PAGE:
Retail is down to owner operated shops with little or now employment.

School jobs are down because we don't have as many kids as we used to. That's not likely to change as young families can't find work and have to move along. Building trades jobs are few with a little remodel and repair work and few new buildings or houses. Many people lost their investments when housing crashed and have no money to start something new I can go on and on.

From my perspective as someone self employed in performing arts and arts technical work (sound-production) I looked at Ashland Oregon as a model for what Nevada County could have been. The city, county and state of Oregon invested in the infrastructure of the Oregon Shakespeare Festival and the Brit Festival in Jacksonville in the 70's and 80's and it is now the major economic engine of the area. Performing Arts brings repeat visitors. I go to Ashland most every year and spend three nights in the local hotels and restaurants. We have never got that together here as much as it's talked about.

I don't have an answer or any great ideas. People love living here because of the quality of life and that might be a tipping point for a few jobs.

Pretty grim? I manage to get by because of my long history here but as an underemployed friend of mine told me we "pay for the pines " if we live here.

I don't look at compliance to AB32 as a major factor in the problem locally but it might have a small effect.

Russ Steele


I think the biggest impact of AB32 for local business will be the rising cost of energy, especially the cost of motor fuel. $5-7 dollar gas will limit the number of people willing to come to Nevada City for a weekend get away, or a one day visit to a local festival. $4 dollar a gallon had an impact, even higher fuel prices will have an even higher impact. With higher energy costs at home, families will have fewer dollars to spend on a mini-vacation to Nevada County.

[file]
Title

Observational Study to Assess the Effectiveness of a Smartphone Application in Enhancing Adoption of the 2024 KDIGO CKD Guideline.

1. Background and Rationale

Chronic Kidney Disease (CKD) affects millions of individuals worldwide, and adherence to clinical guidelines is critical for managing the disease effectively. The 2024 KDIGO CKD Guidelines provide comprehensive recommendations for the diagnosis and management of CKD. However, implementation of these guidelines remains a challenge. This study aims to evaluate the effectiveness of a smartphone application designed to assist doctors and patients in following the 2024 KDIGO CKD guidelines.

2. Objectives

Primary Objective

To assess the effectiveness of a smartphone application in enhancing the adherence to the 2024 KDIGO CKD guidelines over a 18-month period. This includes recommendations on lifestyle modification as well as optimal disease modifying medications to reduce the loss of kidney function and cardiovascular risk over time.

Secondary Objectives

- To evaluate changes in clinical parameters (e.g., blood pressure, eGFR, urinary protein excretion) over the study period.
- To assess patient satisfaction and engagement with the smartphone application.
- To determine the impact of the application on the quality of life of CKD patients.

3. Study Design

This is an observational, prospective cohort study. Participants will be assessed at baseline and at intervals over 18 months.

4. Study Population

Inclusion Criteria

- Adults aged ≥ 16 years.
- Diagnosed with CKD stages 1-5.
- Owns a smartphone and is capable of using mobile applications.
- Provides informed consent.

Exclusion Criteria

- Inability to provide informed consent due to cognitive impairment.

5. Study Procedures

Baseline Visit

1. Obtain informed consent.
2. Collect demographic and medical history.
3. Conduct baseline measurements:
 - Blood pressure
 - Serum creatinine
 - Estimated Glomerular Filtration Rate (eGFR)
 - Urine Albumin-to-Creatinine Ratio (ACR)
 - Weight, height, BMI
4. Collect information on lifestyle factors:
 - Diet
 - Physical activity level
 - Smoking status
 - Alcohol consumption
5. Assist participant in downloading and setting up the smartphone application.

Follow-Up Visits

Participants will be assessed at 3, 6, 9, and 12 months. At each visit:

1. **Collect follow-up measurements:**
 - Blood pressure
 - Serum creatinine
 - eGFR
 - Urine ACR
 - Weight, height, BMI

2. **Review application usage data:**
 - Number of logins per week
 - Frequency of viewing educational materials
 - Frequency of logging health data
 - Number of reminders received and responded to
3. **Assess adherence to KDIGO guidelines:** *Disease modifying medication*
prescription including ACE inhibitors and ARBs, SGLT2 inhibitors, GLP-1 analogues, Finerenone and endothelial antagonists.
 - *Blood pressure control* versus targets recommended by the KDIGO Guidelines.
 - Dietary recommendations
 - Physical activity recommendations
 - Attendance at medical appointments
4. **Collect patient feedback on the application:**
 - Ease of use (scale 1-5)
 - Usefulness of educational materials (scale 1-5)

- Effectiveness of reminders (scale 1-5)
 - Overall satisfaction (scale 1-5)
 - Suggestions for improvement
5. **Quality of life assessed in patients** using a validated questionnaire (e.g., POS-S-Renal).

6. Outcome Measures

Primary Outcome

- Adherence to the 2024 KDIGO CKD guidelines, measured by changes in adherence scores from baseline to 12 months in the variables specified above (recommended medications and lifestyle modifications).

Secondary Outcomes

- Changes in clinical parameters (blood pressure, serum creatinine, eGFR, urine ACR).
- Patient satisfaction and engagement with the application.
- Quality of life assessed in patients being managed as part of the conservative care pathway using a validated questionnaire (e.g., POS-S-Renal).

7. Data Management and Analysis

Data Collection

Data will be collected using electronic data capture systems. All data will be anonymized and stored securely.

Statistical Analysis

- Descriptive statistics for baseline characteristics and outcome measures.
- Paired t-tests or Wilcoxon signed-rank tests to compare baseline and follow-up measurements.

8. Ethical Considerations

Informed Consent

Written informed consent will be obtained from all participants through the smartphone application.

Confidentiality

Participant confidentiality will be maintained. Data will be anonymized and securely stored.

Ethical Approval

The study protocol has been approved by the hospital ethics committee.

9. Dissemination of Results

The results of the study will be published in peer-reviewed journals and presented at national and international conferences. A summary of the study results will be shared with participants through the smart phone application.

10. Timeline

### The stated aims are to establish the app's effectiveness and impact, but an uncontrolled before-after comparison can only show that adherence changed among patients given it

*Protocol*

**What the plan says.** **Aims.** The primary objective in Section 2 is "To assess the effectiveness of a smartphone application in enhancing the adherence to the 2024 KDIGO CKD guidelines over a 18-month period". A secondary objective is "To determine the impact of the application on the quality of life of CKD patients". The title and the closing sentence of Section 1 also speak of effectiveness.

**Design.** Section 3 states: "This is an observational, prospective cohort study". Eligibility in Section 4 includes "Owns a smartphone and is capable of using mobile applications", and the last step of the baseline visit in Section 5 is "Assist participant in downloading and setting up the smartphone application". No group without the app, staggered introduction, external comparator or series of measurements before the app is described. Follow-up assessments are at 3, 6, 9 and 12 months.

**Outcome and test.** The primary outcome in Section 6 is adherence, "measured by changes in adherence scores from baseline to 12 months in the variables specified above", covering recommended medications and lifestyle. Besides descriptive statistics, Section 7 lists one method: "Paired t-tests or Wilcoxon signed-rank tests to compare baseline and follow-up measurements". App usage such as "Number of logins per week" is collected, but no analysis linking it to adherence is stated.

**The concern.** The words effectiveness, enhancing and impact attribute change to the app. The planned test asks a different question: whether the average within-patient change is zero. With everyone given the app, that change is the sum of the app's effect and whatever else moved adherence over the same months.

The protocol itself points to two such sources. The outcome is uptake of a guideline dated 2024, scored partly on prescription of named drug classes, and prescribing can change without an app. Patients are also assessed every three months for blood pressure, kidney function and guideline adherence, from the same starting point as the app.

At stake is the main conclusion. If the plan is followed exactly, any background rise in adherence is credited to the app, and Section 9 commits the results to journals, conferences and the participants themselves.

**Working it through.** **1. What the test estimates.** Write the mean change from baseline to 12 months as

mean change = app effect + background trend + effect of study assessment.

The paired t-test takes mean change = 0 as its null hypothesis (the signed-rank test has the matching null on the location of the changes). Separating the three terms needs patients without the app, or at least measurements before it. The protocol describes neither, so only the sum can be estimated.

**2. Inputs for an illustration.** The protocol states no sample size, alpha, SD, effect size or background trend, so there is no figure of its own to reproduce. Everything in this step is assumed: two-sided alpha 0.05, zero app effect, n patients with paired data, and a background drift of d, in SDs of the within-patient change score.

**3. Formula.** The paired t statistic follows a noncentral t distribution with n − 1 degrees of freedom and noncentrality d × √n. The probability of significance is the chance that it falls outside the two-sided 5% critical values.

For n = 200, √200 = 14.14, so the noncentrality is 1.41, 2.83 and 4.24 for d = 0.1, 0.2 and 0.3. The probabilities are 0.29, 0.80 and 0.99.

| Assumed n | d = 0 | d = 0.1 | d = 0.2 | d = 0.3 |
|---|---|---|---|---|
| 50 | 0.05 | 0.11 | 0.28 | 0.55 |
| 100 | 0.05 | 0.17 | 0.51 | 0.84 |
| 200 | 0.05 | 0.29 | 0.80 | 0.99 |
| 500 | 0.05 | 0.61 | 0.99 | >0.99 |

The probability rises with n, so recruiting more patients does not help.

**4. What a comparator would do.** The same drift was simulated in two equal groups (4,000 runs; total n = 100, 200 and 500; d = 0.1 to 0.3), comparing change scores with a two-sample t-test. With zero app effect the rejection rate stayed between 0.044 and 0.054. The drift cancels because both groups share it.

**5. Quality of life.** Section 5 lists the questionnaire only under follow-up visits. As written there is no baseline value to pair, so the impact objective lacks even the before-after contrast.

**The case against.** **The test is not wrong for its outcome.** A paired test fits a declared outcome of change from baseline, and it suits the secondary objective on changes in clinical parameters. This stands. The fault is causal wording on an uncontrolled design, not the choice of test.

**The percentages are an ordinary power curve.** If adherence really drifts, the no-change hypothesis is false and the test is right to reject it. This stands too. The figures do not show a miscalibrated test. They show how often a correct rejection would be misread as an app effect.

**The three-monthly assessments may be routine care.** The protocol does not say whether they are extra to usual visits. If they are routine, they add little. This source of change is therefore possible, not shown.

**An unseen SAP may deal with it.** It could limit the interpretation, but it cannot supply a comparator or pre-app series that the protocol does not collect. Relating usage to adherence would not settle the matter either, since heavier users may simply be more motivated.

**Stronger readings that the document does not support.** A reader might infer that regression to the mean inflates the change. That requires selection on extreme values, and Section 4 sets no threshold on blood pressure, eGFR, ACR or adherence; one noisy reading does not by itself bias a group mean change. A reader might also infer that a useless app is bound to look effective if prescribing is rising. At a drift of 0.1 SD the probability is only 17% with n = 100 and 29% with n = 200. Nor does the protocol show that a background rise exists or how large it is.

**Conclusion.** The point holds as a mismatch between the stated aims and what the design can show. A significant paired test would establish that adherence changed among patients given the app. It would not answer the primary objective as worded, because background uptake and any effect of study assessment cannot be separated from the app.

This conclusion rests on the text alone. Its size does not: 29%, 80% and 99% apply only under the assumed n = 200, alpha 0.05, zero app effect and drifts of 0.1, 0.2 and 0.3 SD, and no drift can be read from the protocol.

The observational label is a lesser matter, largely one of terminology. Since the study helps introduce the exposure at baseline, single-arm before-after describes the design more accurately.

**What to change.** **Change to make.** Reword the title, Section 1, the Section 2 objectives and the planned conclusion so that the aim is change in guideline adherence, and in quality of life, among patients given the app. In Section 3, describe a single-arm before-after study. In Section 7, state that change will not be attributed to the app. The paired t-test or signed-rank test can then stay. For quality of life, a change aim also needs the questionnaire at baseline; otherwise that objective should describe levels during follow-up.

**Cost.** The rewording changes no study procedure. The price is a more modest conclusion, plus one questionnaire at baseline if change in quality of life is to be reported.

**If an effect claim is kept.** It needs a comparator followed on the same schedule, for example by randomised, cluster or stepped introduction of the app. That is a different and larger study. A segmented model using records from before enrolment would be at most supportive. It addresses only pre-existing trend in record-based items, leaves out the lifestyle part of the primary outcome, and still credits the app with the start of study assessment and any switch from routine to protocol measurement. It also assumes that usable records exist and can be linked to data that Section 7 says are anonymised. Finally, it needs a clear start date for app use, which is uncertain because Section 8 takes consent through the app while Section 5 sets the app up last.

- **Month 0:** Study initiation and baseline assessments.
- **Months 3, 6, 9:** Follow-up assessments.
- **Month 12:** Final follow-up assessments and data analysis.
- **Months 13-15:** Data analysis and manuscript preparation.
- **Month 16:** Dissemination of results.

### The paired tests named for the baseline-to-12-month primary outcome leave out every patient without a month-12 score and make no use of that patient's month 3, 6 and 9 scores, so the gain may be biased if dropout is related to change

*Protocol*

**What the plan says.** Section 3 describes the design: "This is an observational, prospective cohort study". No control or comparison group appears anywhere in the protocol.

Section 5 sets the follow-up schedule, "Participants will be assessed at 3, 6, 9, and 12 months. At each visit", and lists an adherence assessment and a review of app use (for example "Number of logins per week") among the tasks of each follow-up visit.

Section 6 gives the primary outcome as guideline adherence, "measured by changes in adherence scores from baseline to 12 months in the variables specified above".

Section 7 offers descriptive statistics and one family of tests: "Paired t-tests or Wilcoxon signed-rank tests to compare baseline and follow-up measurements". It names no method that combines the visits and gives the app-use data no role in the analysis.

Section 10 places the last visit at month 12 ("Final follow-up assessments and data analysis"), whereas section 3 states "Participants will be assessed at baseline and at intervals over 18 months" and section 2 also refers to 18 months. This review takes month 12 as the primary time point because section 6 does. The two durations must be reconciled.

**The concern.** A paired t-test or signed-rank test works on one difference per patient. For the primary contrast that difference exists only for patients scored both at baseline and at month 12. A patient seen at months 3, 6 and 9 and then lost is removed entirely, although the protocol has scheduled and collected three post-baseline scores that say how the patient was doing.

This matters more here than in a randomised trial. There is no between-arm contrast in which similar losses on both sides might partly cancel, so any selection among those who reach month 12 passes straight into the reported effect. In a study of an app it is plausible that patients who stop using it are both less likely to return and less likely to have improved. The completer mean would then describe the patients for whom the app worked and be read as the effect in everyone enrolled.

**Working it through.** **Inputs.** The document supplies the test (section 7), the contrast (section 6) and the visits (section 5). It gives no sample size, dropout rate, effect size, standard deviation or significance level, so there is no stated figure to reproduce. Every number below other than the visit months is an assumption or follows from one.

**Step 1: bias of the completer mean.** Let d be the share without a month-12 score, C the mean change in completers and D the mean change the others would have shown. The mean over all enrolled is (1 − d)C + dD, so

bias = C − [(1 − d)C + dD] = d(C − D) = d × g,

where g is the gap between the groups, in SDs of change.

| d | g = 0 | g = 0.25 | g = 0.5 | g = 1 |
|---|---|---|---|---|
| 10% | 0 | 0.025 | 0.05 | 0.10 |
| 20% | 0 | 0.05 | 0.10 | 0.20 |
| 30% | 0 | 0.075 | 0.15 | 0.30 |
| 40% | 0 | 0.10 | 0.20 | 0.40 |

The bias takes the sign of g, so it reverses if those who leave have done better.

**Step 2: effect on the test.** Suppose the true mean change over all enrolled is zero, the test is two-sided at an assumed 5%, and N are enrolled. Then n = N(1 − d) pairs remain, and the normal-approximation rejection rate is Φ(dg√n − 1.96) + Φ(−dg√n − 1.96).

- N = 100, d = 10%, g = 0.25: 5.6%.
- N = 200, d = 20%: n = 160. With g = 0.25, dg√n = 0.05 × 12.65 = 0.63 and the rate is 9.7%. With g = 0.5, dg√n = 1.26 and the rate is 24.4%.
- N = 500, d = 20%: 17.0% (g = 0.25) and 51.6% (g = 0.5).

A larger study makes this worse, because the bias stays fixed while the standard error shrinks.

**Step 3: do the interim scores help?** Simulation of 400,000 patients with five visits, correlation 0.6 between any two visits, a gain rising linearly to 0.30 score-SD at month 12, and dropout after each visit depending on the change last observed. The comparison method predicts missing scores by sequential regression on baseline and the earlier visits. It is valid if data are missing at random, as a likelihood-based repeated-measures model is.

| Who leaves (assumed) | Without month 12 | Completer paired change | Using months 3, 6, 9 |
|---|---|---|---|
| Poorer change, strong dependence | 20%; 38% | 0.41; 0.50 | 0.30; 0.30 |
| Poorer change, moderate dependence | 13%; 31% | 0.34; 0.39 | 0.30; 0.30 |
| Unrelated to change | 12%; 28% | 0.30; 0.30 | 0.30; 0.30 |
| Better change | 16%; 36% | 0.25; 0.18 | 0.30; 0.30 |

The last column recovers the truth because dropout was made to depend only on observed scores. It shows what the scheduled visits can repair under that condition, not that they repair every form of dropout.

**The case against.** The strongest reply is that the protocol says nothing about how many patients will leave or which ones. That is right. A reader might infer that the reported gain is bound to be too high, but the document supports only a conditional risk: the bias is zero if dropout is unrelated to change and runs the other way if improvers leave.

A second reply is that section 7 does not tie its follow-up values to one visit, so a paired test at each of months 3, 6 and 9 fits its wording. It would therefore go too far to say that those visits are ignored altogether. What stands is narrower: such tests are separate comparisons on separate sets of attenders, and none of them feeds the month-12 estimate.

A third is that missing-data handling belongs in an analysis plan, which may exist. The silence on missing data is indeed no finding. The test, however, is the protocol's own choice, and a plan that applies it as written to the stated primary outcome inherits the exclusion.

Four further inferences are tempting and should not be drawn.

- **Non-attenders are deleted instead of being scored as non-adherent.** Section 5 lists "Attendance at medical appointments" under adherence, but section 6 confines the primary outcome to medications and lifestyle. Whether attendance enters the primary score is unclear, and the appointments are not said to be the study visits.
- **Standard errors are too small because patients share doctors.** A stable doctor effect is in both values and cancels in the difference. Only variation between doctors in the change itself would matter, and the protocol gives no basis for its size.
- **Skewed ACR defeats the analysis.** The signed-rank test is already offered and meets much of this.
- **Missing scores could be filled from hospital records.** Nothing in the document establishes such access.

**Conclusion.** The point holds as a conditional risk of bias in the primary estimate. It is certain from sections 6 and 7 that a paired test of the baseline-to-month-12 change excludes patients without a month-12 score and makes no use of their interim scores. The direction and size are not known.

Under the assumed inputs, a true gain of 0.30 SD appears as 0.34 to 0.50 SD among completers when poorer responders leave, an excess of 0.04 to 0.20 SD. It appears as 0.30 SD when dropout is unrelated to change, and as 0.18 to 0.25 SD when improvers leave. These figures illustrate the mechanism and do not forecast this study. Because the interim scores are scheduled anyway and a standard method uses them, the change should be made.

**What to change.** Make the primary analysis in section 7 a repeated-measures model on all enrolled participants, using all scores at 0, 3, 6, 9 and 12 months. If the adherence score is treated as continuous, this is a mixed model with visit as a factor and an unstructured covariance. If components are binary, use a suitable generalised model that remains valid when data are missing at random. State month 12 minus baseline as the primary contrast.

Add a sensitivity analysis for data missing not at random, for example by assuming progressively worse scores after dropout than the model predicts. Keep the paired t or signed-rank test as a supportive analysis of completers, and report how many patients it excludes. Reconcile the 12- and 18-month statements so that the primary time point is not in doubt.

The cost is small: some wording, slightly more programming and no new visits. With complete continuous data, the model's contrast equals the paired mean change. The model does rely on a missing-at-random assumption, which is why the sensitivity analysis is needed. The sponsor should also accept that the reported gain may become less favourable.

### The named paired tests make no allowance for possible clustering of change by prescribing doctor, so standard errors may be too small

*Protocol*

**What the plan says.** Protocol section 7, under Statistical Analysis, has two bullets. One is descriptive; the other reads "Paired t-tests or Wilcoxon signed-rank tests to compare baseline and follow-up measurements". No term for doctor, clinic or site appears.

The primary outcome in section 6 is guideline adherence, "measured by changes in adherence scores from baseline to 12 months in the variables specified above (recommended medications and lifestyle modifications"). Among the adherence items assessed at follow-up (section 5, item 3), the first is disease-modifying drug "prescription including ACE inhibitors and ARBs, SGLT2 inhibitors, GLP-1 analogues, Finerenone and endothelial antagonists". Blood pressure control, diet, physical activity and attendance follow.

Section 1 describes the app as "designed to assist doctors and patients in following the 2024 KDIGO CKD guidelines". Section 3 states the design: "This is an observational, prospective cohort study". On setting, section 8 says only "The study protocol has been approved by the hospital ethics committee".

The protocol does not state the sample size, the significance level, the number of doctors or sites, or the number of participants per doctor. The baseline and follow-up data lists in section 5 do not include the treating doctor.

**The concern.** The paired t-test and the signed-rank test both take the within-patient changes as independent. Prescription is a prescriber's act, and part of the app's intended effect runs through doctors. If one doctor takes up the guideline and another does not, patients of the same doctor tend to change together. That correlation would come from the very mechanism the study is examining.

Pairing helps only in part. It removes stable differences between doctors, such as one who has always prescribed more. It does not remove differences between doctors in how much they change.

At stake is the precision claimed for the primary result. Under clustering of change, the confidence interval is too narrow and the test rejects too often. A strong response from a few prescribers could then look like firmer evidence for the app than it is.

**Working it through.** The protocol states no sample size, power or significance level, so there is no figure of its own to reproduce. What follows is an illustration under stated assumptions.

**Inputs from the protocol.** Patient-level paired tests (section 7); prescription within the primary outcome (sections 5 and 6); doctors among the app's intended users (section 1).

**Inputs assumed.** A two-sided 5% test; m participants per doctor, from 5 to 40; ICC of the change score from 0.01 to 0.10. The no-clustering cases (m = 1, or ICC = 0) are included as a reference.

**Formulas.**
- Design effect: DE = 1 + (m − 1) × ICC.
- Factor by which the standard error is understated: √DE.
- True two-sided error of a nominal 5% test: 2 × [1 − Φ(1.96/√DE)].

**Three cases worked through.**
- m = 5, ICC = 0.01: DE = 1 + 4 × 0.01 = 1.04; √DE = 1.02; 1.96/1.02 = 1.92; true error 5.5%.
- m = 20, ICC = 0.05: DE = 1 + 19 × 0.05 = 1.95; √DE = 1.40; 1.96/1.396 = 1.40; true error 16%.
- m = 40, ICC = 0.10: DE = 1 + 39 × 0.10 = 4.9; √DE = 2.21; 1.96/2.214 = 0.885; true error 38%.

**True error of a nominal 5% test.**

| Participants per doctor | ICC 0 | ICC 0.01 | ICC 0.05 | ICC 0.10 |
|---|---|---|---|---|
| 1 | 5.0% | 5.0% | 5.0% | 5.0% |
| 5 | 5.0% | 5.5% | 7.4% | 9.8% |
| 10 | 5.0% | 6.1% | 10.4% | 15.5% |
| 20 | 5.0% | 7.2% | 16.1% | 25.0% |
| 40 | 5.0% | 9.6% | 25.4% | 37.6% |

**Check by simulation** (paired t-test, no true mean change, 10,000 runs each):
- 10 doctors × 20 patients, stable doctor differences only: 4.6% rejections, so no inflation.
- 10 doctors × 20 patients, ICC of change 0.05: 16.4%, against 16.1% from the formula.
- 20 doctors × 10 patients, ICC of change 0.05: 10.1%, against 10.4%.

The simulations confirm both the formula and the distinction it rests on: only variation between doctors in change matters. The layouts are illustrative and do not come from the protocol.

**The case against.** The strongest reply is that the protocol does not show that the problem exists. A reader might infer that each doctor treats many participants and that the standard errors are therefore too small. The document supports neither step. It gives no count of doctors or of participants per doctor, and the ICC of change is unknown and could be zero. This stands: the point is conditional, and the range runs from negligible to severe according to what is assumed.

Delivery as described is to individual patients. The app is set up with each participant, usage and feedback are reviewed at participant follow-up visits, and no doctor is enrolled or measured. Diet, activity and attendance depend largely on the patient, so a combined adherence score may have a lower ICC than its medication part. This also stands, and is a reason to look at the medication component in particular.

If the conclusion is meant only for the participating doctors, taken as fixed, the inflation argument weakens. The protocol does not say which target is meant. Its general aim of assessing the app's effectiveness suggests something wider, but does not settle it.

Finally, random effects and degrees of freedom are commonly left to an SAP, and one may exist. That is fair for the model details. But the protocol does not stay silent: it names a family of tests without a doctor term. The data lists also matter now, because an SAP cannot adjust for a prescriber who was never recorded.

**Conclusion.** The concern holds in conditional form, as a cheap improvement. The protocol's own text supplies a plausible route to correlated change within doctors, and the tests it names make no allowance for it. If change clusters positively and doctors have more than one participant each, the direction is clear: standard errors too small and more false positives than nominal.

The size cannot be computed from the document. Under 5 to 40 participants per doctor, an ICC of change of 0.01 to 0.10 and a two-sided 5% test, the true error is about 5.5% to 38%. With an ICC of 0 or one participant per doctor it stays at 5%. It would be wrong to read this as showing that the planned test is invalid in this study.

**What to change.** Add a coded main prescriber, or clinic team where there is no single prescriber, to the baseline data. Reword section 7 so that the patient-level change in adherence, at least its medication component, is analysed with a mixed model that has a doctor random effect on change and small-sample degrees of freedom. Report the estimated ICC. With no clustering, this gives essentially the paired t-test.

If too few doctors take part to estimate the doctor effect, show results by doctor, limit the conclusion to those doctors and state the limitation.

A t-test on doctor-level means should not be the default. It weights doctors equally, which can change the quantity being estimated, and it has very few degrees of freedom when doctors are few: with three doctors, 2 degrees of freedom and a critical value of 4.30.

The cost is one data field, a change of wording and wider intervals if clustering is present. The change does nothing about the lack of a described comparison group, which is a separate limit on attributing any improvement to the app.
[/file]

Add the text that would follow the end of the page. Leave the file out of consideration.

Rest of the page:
Russ Steele


I do not see much advantage of going to the energy conference. This is the choir talking to the choir, and any protest would be ignored by the lame stream media.

Steve Frisch

Perhaps you guys should read Richard Florida's most recent book, The Great Reset. Florida might have luck with you where others have failed.

Russ Steele


You asked why I think that some local people of good will and appropriate smarts would continue to oppose Prop23?

There are several reasons.

1) They do not want to take, or have, the time to undestand the issues and choose to follow the progressive talking points.

2) They are true beleivers of anthropogenic global warming and feel guilty for causing the imagined harm to the planet.

3) Some are not yet awake to the issue and will take the lazypersons route to decision making, waiting to see how local political leaders respond.

4) According to a recent poll more people are planning to vote yes for Prop 23, demonstrating that more people of good will and appropriate smarts are coming to the support of Prop 23.

Todd Juvinall

Russ, you might add those that derive thir incomes from the phony green mantra.

George Rebane

SteveF, thank you for the Florida book reference. I assume that his ideas inform your ideology and approach to problem solving. Will have more to say after studying Florida's prescriptions a bit more.

Russ Steele

I down downloaded the kindle version of Florida's latest book on to my lap top.